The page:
3 for the industries of health and social work, agriculture, distribution & repair, finance and business, transport and communication, and hotels and restaurants, the LFS shows a fall in non-fatal injury rates, whereas reported injuries show an increase. Table 3: Rates of reportable non-fatal injury from the LFS and RIDDOR, 1989/90 to 1995/96 Industry Labour Force Survey (a) 1995/96 Change since 1989/90 RIDDOR (b) 1995/96 Change since 1989/90 Extraction and utility supply (c) 1,910-55% 1,637-49% Construction 2,890-40% 1,254-32% Consumer/leisure services 1,350-45% % Education % % Manufacturing 2,130-32% 1,198-16% Public admin. & defence 1,870-11% 1,151-32% Health & social work 1,830-37% 579 6% Agriculture 2,180-33% 656 4% Distribution and repair 1,440-29% % Finance & business % 81 4% Transport, storage & communication 2,440-23% 1,398 17% Hotels & restaurants 1,450-22% % ALL INDUSTRIES 1,640-34% % (a) Rate of injury expressed per 100,000 workers (employees and self-employed combined). (b) Rate of injury expressed per 100,000 employees (c) Mining, quarrying, gas, electricity and water supply industries
4 Figure 1: Changes in rates of non-fatal injury for RIDDOR and the LFS, 1989/ /96 Extraction & utility Construction Consumer/leisure Education Manufacturing Public admin. Health & social work Agriculture Distribution Finance & business Transport Hotels & restaurants ALL INDUSTRIES LFS RIDDOR -60% -40% -20% 0% 20% 40% Change in rates of injury, 1989/ /96 Trends 1994/95 to 1995/96 9. The Labour Force Survey can also show recent trends in the levels of non-fatal injury to employed people in different industries, and these can be compared with the equivalent rates of reported injury. However, the different nature of the information from the LFS and RIDDOR will be particularly evident when looking at year on year changes, with the two sources giving small though different directions in the rates of injury for some industries. Table 4 presents rates of injury from both the LFS and RIDDOR for 1994/95 and 1995/ Overall, the LFS is showing a small but significant fall of 5% in the rate of injury in the year to 1995/96, with the rate of reported injury also showing a small fall (of 7%). Both the LFS and reported injuries show a drop in the rate of non-fatal injury in the year to 1995/96 for the following industries: Consumer/leisure services Construction Extraction and utility supply Manufacturing Health & social work Hotels & restaurants Public admin. & defence Transport, storage & communication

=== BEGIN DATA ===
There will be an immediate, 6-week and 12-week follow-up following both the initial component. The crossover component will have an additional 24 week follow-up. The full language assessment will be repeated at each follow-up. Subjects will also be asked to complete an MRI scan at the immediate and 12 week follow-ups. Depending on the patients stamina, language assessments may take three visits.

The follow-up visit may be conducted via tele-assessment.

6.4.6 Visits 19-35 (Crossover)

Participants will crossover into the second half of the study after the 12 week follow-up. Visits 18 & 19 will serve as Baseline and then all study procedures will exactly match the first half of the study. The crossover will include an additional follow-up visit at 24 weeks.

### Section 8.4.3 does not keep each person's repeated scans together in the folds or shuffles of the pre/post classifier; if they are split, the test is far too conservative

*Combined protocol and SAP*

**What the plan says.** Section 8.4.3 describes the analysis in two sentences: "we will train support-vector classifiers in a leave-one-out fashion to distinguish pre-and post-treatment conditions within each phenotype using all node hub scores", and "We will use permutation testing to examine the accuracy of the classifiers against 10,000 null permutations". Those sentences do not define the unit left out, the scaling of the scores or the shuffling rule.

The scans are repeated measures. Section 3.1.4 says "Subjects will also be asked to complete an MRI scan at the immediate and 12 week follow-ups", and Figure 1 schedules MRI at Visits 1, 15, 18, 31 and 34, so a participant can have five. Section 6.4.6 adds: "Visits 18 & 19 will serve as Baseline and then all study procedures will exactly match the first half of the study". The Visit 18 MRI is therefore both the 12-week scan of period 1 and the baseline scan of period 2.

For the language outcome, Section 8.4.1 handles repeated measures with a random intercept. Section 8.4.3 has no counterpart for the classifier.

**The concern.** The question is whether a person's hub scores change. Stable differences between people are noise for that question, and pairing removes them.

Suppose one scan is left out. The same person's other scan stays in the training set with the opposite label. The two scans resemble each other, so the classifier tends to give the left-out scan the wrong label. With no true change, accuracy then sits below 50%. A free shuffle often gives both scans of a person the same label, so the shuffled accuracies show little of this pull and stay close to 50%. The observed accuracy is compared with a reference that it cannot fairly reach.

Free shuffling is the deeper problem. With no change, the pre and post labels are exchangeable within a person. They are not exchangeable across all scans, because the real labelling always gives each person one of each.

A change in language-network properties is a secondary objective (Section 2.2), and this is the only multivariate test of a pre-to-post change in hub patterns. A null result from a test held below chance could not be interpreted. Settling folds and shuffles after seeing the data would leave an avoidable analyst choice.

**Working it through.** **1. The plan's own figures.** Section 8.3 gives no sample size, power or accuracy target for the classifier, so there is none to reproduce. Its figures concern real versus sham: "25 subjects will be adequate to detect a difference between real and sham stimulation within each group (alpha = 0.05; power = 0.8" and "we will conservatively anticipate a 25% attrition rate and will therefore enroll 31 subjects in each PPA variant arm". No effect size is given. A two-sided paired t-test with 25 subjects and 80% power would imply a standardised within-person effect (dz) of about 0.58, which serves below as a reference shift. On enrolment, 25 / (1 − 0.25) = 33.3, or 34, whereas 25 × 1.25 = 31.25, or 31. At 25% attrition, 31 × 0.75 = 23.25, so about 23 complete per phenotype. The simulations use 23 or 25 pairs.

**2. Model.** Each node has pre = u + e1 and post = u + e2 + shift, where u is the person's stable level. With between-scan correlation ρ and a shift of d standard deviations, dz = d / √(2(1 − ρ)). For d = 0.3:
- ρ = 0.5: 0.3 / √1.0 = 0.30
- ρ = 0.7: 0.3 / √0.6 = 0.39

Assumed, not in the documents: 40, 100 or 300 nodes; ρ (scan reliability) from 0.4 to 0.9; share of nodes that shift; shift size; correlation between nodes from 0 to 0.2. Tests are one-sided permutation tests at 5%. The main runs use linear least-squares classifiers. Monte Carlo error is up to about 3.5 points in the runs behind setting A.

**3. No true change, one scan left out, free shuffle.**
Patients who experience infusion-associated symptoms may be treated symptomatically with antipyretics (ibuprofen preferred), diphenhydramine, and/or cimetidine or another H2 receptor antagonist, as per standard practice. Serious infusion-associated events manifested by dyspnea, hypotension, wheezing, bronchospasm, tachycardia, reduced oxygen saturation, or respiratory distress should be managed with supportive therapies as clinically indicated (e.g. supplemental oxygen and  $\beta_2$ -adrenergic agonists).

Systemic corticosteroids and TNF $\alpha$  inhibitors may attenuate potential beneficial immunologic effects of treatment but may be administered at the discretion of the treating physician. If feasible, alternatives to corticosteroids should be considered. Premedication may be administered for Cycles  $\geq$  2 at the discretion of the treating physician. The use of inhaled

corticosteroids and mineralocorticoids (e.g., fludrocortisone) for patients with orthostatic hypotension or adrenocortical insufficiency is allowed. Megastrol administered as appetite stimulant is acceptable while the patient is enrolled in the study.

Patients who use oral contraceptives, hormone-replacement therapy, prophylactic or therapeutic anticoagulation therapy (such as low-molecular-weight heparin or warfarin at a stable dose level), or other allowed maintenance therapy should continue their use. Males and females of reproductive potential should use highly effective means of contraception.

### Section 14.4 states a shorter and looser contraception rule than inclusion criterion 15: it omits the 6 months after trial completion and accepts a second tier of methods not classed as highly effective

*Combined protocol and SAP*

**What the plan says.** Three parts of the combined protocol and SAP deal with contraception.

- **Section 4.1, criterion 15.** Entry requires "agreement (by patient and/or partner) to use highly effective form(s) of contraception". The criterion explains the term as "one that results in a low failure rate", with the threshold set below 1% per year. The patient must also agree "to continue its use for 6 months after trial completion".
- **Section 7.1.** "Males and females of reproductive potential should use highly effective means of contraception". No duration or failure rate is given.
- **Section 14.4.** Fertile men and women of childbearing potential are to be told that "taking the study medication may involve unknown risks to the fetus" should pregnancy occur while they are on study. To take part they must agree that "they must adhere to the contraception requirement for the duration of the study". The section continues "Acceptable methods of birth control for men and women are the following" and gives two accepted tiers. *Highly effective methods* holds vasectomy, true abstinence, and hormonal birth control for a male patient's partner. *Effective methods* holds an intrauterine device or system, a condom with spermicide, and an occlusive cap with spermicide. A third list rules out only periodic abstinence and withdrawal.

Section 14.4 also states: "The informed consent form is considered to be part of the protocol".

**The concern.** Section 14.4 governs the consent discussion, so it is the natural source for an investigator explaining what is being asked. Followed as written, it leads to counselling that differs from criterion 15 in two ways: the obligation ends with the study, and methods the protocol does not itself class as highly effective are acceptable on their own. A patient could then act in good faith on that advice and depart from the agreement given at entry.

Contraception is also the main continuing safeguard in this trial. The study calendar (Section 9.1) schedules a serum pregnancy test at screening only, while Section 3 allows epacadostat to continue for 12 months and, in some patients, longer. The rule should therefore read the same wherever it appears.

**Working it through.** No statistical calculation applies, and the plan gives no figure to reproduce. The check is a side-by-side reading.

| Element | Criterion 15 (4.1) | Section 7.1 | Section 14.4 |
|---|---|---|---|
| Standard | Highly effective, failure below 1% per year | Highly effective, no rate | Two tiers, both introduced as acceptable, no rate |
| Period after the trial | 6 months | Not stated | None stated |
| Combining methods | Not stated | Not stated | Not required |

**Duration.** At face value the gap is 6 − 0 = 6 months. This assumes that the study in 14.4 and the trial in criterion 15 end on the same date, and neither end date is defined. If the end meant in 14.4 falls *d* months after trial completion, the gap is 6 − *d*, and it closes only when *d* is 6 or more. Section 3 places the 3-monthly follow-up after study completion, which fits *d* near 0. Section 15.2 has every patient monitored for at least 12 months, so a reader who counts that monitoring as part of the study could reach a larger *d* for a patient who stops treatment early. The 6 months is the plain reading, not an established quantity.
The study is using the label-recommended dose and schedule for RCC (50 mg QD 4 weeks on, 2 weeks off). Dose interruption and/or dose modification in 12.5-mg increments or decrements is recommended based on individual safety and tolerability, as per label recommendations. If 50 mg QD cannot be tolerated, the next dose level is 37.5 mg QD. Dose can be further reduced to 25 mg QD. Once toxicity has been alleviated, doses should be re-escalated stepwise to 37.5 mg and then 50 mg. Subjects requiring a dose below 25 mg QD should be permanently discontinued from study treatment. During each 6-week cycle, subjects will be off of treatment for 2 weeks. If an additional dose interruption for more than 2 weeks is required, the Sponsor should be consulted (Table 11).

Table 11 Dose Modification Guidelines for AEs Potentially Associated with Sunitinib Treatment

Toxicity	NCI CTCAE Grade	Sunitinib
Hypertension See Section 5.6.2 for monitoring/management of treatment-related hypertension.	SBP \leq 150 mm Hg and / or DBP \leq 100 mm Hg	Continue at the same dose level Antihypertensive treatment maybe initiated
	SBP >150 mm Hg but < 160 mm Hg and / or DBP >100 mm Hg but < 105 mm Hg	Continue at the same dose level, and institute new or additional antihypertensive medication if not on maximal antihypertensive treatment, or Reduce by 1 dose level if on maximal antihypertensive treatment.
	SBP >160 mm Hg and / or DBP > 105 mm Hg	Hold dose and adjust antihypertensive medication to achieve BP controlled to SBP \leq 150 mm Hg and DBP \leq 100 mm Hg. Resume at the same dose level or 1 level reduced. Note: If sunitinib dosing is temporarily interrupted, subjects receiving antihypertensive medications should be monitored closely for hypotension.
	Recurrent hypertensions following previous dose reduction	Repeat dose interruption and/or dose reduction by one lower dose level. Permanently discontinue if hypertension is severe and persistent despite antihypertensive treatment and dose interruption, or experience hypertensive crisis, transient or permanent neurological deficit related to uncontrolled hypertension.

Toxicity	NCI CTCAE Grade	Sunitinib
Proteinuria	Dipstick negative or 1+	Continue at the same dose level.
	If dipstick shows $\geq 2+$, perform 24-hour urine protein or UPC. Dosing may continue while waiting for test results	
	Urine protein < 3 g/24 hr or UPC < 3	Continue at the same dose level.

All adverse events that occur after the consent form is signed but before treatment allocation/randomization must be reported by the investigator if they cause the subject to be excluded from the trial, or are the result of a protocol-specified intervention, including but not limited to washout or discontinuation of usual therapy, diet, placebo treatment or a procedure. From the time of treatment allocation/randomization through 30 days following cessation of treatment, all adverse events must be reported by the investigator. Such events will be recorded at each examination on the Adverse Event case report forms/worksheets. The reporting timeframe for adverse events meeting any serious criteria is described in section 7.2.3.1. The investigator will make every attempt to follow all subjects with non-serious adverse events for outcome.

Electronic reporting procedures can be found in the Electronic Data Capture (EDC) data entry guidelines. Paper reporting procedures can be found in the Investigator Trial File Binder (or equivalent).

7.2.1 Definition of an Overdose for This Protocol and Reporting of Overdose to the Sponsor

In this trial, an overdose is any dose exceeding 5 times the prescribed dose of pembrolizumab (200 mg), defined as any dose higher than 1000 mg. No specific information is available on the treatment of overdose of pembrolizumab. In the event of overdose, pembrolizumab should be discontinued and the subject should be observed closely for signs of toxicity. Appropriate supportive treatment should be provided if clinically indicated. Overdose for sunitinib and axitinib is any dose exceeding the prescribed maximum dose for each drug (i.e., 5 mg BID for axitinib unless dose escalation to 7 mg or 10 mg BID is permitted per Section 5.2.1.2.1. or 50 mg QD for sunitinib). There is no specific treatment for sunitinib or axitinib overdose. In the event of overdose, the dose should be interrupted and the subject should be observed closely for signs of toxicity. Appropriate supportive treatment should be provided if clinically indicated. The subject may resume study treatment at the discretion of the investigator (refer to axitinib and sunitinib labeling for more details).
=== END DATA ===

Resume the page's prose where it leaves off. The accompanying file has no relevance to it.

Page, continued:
5 11. Both sources show no substantial change in the rates of injury for the distribution and repair industry. However for the education and finance & business industries, the LFS is showing either no change or a small rise in the rate of injury, whereas reported injuries show a fall. Table 4: Rates of reportable non-fatal injury from the LFS and RIDDOR, 1994/95 to 1995/96 Industry Labour Force Survey 1994/ /96 Change % RIDDOR 1994/ /96 Change % Consumer/leisure services 1,640 1,350-17% % Construction 3,370 2,890-14% 1,361 1,254-8% Extraction and utility supply 2,200 1,910-13% 1,782 1,637-8% Manufacturing 2,230 2,130-5% 1,333 1,198-10% Health & social work 1,920 1,830-5% % Hotels & restaurants 1,480 1,450-2% % Public admin. & defence 1,910 1,870-2% 1,249 1,151-8% Transport, storage & communication 2,460 2,440-1% 1,498 1,398-7% Distribution and repair 1,470 1,440-1% % Education % % Finance & business % % Agriculture 2,290 2,180-5% % ALL INDUSTRIES 1,740 1,640-5% % Reporting of injuries under RIDDOR 12. The LFS indicates that, in 1995/96, there were 403,000 reportable injuries to workers, of which 361,000 injuries were to employees. Employers, however, made injury reports on only 147,000 employees, indicating that they report around 40% of injuries to employees that they should under RIDDOR. The position is worse for self-employed people who made 3,560 non-fatal injury reports in 1995/96, compared with 43,000 injuries estimated by the LFS. This suggests a reporting level of less than 10%. 13. The level of reporting varies substantially between industries. Table 5 presents, for main industries, the number of reportable injuries estimated to have occurred from the LFS and the associated rate of reportable injury. Table 5 also gives the rate of reported injury, and the implied percentage of injuries reported to enforcing authorities. 14. The reporting levels in Figure 2 confirm the suspected low reporting in agriculture and parts of the services sector. There are relatively high levels of employer reporting in the extraction and utility supply industry, as well as in public administration and defence, the transport and communication industries, and manufacturing.